As a committed free soiler in the 1840s, Horace Greeley moved easily into the Republican Party. In fact, he played an increasingly visible role as the party formed on a local and national level in the mid-1850s. The initial spark that ignited the Republican Party was the Kansas-Nebraska Act of 1854. Antislavery Northerners were indignant that this measure of Illinois Democrat Stephen Arnold Douglas, which permitted popular sovereignty for the new territories, overturned the Missouri Compromise. Greeley considered the Kansas-Nebraska Act “a desperate struggle of Freedom against Slavery” . Greeley even suggested the name for the new party as it formed in places like Wisconsin and Michigan. In his native New York, he supported fusion efforts of antislavery Whigs, free soil Democrats, Liberty party and prohibitionists. Yet he resisted Republican efforts to entice anti-Catholic, anti-immigrant Know-Nothings into the party. On the national level, Greeley attended the meeting of Republicans in 1856 in Pittsburgh. The New York Tribune became one of the most influential Republican voices in the nation. With the Whig Party defunct, Greeley threw his editorial support to Republican John Charles Frémont in the election of 1856.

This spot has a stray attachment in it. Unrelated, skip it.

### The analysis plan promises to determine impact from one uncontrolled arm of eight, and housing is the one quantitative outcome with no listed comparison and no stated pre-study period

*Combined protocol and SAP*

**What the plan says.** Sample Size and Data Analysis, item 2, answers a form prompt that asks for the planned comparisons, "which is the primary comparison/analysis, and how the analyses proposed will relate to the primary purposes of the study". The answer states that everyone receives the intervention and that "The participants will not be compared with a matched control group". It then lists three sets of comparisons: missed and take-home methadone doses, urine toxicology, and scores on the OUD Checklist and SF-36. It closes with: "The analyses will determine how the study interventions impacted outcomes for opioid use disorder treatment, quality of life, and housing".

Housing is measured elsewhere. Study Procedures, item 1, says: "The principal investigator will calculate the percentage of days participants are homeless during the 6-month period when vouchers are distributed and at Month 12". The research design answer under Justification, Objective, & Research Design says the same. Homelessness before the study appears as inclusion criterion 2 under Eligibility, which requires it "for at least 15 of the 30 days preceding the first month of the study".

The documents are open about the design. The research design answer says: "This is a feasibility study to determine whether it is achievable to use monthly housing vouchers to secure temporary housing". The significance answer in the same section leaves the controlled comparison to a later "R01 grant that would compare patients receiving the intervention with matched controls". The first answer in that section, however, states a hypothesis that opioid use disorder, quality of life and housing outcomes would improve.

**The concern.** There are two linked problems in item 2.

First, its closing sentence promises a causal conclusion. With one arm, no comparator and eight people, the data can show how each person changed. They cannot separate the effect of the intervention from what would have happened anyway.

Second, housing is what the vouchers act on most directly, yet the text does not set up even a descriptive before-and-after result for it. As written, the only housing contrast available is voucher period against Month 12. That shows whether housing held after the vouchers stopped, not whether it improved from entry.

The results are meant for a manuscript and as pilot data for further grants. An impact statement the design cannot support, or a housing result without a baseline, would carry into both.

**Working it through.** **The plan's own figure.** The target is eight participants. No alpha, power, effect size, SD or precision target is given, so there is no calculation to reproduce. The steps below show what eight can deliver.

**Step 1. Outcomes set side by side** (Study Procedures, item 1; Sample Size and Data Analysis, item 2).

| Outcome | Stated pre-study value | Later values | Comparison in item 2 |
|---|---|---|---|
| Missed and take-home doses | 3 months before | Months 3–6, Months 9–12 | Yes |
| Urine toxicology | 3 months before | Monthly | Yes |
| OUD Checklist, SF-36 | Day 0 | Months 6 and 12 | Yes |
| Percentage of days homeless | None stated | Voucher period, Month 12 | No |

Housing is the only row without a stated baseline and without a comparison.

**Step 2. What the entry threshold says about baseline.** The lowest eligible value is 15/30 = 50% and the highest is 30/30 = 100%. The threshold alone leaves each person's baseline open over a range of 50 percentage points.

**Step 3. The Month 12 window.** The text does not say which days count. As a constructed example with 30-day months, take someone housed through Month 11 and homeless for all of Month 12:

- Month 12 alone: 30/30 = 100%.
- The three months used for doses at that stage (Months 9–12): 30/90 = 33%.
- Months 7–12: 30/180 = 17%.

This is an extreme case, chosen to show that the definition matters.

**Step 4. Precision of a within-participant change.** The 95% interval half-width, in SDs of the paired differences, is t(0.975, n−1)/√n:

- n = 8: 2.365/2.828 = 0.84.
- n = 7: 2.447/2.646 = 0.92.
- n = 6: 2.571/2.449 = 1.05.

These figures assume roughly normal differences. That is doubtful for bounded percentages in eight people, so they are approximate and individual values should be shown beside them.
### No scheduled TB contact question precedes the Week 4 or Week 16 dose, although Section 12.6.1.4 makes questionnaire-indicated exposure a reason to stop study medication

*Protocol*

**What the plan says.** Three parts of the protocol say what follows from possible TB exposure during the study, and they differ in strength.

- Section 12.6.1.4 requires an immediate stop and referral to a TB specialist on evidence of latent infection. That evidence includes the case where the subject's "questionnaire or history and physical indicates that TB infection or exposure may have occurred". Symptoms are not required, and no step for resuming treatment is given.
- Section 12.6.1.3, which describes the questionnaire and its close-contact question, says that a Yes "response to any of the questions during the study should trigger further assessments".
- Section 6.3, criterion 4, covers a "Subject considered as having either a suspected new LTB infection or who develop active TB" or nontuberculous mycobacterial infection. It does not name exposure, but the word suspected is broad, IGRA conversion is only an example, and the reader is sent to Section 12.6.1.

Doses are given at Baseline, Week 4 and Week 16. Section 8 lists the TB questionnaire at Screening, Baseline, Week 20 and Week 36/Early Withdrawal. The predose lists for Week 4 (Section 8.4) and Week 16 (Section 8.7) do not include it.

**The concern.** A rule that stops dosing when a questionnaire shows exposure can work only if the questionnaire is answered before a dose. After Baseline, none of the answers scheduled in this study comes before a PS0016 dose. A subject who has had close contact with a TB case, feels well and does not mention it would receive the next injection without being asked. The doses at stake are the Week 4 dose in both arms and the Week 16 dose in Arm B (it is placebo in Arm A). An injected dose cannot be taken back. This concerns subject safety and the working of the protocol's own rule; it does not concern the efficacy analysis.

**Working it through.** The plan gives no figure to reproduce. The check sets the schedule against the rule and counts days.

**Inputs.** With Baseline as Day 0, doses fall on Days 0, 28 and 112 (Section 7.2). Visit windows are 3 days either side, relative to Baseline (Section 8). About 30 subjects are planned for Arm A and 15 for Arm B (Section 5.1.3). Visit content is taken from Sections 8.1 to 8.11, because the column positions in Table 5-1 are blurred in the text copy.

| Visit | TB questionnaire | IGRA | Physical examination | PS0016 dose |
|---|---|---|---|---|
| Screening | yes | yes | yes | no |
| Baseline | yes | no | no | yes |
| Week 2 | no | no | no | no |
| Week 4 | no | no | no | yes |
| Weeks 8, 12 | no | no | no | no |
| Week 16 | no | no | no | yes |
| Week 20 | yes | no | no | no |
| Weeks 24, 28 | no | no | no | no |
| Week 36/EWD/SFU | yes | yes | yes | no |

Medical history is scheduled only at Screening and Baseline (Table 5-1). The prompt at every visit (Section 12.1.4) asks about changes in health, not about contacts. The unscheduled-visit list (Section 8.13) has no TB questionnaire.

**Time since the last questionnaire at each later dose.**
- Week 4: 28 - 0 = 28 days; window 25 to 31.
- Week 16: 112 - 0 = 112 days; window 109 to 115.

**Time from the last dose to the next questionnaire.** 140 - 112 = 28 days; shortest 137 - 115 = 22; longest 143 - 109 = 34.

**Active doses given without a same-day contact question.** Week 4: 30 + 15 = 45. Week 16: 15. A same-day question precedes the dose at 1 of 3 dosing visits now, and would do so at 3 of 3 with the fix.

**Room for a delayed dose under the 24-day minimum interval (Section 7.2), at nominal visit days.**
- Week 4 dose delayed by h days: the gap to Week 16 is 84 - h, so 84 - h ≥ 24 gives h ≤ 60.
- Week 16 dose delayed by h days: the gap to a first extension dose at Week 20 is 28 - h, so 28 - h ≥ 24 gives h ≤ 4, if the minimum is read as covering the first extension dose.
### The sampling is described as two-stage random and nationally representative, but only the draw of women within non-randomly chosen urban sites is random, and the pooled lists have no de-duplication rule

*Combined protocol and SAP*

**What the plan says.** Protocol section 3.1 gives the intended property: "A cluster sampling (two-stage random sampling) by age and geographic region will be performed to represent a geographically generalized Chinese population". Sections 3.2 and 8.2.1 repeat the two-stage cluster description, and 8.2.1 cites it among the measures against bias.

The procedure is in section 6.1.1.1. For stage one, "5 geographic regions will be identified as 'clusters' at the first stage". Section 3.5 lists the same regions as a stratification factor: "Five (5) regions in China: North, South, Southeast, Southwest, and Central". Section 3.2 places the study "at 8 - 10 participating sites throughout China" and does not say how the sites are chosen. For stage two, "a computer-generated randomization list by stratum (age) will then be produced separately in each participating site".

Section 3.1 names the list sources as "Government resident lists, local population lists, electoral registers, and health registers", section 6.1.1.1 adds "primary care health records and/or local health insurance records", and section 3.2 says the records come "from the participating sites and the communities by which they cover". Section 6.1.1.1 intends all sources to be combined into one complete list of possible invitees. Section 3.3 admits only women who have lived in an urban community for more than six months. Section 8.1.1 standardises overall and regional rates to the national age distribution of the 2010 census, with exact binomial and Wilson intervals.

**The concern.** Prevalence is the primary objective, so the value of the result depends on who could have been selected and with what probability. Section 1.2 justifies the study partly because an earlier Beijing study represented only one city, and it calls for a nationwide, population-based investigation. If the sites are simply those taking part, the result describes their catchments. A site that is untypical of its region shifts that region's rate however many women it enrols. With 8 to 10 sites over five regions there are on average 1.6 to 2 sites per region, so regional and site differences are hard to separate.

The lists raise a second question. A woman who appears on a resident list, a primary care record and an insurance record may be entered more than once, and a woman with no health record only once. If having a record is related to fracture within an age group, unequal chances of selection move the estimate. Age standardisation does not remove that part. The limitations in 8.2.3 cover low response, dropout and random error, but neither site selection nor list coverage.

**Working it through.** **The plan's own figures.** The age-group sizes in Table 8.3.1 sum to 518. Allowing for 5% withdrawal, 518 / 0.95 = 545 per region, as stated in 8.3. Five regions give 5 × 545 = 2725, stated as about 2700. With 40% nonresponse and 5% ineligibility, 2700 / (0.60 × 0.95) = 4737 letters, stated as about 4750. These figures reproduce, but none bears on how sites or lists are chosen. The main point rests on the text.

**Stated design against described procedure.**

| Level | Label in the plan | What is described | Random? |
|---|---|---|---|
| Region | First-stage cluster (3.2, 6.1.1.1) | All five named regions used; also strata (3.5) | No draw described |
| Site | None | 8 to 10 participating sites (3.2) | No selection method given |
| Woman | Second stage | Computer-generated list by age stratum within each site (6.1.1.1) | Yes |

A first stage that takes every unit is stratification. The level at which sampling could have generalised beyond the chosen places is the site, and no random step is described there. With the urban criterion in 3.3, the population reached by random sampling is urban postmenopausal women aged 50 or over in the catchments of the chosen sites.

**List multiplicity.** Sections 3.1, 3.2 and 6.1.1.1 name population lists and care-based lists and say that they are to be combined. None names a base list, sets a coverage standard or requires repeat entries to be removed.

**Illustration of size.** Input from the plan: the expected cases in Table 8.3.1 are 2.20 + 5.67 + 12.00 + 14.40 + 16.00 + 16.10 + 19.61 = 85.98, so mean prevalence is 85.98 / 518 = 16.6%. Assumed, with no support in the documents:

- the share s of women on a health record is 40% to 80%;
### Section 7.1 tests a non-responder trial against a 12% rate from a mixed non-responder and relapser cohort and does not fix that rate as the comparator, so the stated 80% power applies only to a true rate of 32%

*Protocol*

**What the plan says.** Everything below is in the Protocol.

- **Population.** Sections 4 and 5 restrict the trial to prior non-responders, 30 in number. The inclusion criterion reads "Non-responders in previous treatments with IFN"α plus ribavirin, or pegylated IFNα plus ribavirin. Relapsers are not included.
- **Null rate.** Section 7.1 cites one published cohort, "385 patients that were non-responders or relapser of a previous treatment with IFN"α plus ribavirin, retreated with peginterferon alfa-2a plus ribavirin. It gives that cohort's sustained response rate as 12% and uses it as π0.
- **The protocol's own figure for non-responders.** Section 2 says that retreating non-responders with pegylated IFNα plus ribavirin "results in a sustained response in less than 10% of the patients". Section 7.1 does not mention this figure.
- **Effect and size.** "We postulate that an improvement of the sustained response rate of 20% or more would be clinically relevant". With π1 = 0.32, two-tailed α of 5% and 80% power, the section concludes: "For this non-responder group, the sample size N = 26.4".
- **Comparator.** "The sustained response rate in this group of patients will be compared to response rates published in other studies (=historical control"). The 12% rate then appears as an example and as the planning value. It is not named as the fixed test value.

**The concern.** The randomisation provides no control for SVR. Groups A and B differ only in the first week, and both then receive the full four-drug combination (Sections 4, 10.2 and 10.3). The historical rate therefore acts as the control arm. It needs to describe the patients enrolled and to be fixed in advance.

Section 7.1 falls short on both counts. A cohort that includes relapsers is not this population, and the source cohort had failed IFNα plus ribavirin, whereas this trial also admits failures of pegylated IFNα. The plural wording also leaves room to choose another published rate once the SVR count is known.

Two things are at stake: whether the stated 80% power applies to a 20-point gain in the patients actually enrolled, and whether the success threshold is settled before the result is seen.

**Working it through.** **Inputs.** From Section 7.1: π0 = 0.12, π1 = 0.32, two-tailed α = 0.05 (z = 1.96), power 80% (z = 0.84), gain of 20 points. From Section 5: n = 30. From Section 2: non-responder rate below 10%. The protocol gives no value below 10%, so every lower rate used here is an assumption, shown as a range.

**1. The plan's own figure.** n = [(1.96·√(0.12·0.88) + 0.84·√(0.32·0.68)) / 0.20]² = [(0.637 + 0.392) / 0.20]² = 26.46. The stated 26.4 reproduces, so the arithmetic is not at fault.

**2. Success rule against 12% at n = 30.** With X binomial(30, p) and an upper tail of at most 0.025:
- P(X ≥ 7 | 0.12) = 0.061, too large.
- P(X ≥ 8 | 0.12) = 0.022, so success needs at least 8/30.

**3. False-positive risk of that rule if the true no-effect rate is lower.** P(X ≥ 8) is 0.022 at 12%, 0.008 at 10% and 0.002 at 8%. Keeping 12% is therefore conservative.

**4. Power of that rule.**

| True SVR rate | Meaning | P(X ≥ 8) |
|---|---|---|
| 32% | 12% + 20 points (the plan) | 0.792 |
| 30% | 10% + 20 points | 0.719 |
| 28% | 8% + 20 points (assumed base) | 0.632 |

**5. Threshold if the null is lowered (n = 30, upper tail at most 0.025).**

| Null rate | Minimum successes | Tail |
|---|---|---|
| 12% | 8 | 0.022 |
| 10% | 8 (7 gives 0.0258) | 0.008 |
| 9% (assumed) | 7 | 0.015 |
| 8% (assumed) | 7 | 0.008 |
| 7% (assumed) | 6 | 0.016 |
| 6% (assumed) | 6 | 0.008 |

His position as editor of the New York Tribune and as one of the leading Republicans in the most populous state in the North meant that Horace Greeley would play a leading role in the politics of the Civil War. During the secession crisis, Greeley and the Tribune became associated with a view called “peaceable secession,” the idea that the North should allow the disunionist South to depart in peace. On December 17, 1860, Greeley editorialized: “For our own part, while we deny the right of slaveholders to hold slaves against the will of the latter, we cannot see how twenty millions of people can rightfully hold ten, or even five, in a detested union with them, by military force.” After some vacillation, Greeley joined other Republicans by late winter in denouncing the secession of the Lower South states. He urged Lincoln not to compromise on the critical issue of the non-expansion of slavery, the central plank in the Republican platform.